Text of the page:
I have always felt that way too. Being somewhere else was dream. I wanted to be where there was more excitement. My mom said I always expected to live with a brass band going on. Loved this issue too. g

February 13, 2010 2:03 PM  
Blogger ish said...

Your last paragraph made me all weepy. Beautiful writing.

February 13, 2010 4:46 PM  
Blogger Willym said...

As always you touch a cord - you are missed but when you appear it always gives me joy and a reason to think. Many thanks cara.

February 14, 2010 3:00 AM  
Blogger Linda said...

I think our generation was the first to have the ability to escape by air and cover great distances to see how lifestyles varied throughout the country. I'm sure it's when I first knew I didn't care about the "home place" as much as any "other" place. Maybe we all feel suffocated by routine.

Sometimes though, I wish for a day where all the relatives are alive and I am once again the little girl with no responsibilities playing with McCalls cut out paper dolls on the porch.

Then I remember that nostalgia and reality do not mix, and am glad to have moved on.

It's nice to hear your voice.

February 14, 2010 8:44 AM  
Blogger Chris said...

Loved this piece! Always good to see something new from you!

February 15, 2010 11:10 AM  
Anonymous Tater said...

I have always heard that little voice as well, telling me to run, to find a different path, a new location, a life separate from. I also found many harmful ways of accomplishing just that. When I found "home" it was with such relief. I imagine that is what your Mexican paradise brings to you.

February 17, 2010 5:43 AM  
Anonymous Tater said...

I have always heard that little voice as well, telling me to run, to find a different path, a new location, a life separate from. I also found many harmful ways of accomplishing just that. When I found "home" it was with such relief. I imagine that is what your Mexican paradise brings to you.

February 17, 2010 5:43 AM  
Blogger Therese Dawe said...

Your writing feels effortless. It's a pure joy to read. Thanks for sharing.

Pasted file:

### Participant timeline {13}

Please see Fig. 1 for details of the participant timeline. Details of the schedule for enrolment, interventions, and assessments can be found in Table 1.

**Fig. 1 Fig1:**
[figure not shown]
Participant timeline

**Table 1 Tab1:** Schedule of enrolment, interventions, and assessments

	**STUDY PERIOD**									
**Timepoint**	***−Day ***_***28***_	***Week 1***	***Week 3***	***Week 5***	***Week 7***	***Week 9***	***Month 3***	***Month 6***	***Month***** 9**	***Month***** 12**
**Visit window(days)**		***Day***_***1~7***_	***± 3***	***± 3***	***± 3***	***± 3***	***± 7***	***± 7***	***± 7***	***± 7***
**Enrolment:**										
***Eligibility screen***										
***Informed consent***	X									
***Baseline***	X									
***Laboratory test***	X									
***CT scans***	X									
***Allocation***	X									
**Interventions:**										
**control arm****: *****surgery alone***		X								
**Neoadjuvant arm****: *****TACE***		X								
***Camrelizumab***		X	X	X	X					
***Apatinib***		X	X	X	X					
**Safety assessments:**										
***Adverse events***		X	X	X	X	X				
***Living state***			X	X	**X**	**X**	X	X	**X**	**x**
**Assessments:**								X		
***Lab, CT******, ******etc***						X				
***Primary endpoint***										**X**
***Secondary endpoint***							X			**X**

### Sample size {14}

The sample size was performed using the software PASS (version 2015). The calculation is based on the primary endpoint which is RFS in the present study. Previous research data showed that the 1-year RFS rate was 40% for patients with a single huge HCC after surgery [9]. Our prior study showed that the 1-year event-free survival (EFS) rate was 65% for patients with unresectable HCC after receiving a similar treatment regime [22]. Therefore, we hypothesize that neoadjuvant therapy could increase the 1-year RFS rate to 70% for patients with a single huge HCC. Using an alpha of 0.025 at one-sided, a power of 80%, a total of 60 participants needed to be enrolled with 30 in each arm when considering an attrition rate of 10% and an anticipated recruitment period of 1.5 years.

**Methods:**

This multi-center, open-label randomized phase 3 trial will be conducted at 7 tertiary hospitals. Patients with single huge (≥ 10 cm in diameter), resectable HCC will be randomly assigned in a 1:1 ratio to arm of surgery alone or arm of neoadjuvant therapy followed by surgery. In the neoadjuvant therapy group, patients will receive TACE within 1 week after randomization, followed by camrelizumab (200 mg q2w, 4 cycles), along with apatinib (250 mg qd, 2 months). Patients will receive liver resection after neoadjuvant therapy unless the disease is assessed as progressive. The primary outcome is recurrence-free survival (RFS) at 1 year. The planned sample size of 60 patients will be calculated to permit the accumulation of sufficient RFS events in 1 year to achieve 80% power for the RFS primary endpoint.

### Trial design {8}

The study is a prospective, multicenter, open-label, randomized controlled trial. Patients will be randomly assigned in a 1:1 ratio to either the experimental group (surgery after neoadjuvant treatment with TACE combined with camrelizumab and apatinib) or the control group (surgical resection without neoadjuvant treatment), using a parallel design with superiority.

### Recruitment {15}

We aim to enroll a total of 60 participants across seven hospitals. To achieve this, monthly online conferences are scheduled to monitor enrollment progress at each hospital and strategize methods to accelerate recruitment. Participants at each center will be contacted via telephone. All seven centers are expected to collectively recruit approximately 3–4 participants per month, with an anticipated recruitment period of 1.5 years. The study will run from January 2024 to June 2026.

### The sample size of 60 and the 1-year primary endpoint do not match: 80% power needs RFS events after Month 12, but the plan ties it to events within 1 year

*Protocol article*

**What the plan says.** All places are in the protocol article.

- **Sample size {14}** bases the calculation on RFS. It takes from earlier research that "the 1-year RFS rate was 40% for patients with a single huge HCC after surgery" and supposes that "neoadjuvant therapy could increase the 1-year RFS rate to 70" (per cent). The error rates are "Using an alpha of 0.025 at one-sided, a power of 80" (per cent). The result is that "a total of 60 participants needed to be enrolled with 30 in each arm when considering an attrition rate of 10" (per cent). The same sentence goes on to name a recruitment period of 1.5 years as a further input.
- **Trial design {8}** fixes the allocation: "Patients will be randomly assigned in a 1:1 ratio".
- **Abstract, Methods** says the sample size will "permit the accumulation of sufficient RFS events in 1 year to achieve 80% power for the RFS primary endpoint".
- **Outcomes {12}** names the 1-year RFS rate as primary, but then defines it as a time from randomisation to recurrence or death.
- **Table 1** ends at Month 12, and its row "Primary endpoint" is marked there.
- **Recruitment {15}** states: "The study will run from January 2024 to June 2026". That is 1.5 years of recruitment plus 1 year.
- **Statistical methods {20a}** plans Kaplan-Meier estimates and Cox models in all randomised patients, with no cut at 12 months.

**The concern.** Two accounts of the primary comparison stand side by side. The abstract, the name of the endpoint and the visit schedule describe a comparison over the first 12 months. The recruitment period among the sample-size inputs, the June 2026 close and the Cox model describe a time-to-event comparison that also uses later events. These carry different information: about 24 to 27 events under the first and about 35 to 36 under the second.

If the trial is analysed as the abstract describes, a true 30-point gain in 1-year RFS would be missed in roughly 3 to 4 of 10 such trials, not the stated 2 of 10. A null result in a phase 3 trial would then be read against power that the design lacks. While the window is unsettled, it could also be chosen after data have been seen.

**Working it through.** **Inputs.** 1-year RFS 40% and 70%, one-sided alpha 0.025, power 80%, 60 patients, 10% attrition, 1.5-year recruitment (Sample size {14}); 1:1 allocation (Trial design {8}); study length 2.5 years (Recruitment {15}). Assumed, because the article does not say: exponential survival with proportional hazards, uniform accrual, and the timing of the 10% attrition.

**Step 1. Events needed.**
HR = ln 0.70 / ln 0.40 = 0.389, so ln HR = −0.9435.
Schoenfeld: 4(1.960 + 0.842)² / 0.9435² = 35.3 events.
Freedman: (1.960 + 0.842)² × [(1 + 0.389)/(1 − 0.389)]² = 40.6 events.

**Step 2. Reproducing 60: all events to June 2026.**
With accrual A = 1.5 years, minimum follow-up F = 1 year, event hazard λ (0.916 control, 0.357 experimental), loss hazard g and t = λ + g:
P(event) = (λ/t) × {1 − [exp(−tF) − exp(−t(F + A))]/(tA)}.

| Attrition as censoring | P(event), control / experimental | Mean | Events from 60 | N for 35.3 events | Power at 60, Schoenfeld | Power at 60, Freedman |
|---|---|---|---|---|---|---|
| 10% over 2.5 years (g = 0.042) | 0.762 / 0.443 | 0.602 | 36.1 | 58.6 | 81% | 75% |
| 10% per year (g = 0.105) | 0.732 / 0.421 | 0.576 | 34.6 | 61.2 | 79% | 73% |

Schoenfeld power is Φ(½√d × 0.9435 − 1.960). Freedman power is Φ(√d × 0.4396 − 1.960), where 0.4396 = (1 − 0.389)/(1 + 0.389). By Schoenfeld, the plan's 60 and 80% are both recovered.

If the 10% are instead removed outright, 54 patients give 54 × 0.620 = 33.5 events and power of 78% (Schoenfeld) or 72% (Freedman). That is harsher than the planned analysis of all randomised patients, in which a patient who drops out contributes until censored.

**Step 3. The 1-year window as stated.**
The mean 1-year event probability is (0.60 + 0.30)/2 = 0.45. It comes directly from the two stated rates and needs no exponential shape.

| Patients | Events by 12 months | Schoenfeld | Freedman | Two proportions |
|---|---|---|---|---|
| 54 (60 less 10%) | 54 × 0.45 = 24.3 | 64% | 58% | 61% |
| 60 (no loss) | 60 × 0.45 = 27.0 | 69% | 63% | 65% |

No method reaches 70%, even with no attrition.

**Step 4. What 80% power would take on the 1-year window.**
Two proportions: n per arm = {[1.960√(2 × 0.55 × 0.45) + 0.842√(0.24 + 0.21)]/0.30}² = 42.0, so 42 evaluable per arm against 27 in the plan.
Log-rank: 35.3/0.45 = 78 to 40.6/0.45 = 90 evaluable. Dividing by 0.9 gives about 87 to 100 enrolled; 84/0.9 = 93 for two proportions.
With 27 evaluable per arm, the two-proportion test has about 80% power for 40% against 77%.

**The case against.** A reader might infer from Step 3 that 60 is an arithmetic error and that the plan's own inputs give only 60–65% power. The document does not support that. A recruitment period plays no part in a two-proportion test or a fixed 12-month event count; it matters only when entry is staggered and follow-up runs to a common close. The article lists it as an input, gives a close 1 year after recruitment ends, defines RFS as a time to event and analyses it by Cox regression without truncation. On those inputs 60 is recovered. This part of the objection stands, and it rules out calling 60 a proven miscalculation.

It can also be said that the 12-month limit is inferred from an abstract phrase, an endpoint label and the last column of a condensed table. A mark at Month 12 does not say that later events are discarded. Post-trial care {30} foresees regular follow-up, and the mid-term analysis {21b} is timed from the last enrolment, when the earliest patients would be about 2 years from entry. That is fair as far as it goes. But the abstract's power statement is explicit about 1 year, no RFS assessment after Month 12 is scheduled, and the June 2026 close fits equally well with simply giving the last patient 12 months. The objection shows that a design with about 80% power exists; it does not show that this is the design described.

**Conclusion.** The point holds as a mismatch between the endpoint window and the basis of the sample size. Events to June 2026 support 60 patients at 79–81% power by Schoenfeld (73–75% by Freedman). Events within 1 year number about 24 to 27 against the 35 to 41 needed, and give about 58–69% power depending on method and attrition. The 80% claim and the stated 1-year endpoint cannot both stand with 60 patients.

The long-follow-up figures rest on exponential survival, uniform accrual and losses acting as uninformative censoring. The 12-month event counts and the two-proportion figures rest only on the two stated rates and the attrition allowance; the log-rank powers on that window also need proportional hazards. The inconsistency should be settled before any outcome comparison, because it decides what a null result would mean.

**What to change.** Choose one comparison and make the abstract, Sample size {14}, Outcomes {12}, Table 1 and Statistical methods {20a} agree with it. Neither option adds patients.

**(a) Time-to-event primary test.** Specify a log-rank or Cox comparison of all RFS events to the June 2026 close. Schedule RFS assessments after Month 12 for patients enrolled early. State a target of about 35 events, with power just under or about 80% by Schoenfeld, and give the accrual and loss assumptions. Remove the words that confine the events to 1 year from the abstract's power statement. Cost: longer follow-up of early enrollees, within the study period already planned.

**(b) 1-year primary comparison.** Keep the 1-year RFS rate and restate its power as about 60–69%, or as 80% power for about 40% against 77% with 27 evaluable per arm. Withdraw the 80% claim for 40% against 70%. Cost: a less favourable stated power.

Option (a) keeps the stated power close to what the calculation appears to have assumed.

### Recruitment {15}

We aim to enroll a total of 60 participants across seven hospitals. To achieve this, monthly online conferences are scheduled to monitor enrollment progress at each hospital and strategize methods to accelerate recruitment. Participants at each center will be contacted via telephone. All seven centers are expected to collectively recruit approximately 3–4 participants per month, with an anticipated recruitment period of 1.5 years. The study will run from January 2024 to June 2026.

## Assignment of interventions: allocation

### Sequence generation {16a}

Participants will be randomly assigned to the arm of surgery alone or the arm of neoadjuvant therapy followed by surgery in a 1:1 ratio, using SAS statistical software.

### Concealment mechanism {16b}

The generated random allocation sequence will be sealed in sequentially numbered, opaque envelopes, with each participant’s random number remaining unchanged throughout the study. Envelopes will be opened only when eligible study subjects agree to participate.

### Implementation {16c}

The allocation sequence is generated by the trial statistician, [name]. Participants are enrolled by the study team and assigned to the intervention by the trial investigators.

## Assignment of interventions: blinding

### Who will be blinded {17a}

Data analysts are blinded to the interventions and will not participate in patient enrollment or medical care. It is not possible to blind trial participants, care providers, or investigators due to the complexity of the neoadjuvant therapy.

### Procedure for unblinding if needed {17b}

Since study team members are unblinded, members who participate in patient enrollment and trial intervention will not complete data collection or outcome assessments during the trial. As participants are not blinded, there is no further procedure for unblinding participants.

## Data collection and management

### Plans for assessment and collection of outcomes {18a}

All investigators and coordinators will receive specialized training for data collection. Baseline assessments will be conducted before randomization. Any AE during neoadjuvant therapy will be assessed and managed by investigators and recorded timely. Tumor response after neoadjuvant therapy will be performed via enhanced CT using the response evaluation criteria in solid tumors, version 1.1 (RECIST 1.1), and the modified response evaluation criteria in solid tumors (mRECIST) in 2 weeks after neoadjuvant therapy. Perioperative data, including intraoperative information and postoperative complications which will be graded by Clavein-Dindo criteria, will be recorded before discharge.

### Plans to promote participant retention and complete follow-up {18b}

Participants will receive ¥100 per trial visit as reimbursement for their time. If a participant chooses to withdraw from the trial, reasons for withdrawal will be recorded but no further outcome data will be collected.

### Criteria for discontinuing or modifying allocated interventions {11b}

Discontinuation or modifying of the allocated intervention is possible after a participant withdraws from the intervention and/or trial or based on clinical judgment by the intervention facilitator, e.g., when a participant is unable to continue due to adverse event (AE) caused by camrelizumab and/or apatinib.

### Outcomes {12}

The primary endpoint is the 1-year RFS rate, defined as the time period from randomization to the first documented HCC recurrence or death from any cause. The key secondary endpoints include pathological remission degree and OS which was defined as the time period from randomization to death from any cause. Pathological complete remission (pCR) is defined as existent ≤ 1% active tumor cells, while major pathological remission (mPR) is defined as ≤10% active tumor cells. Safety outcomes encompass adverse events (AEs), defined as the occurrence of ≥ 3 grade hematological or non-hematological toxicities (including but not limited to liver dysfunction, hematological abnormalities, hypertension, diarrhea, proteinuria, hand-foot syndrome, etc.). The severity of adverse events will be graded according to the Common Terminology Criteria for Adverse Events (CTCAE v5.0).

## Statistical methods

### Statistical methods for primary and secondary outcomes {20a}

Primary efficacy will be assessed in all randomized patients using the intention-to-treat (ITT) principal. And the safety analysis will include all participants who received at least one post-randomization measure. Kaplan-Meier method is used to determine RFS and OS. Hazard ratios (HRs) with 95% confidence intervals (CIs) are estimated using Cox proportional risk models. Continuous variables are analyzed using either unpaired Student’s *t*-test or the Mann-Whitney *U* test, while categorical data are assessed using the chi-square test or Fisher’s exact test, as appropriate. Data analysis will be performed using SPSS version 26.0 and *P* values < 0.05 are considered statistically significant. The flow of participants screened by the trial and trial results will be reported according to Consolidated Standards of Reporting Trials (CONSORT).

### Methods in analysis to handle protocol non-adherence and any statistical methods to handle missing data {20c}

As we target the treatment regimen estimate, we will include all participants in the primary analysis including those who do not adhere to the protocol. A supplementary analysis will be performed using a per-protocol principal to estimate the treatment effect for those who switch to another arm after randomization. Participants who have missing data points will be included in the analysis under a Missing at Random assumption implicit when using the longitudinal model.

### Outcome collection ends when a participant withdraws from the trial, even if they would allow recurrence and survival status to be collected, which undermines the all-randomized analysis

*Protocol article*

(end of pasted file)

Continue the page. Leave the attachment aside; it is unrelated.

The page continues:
March 08, 2010 9:04 PM  
Anonymous Mark H said...

Oh my...that was a powerful reflection you have given us ALL !! Maybe mine wasn't the flatlander issue, but perhaps the SE Oregon Desert issue surrounded by Mormons and John Birchers in the 50's, being something other than what they wanted, but not even knowing what that was at the time. Your story ending is classic, Lynette! Didn't we ALL go back in there and sit among the families gathered together, where some smoke was just under the surface despite the smiles all 'round. LOVED THIS PIECE, THANK YOU...I'm reliving those early years AGAIN!

March 14, 2010 8:36 PM  
Blogger ewe said...

I just went to the South Bronx and felt the same nostalgia. Seeing all the people living their lives and going back in my mind saying to myself "this is where i come from". The sight of these streets and buildings give me gratitude for my first generation american parents and for the sensibility and drive they have. I continued on through downtown Manhattan where immigrants of Russian, Indian and Polish descent are all smiles getting married at City Hall. And i look at them feeling like i want to cry and hug them all in their day of joy because they are my grandparents who once fixed me tea and toast in tiny apartments with their hardworking hands. I am glad to see other people experience the same sentiments.

March 16, 2010 5:28 PM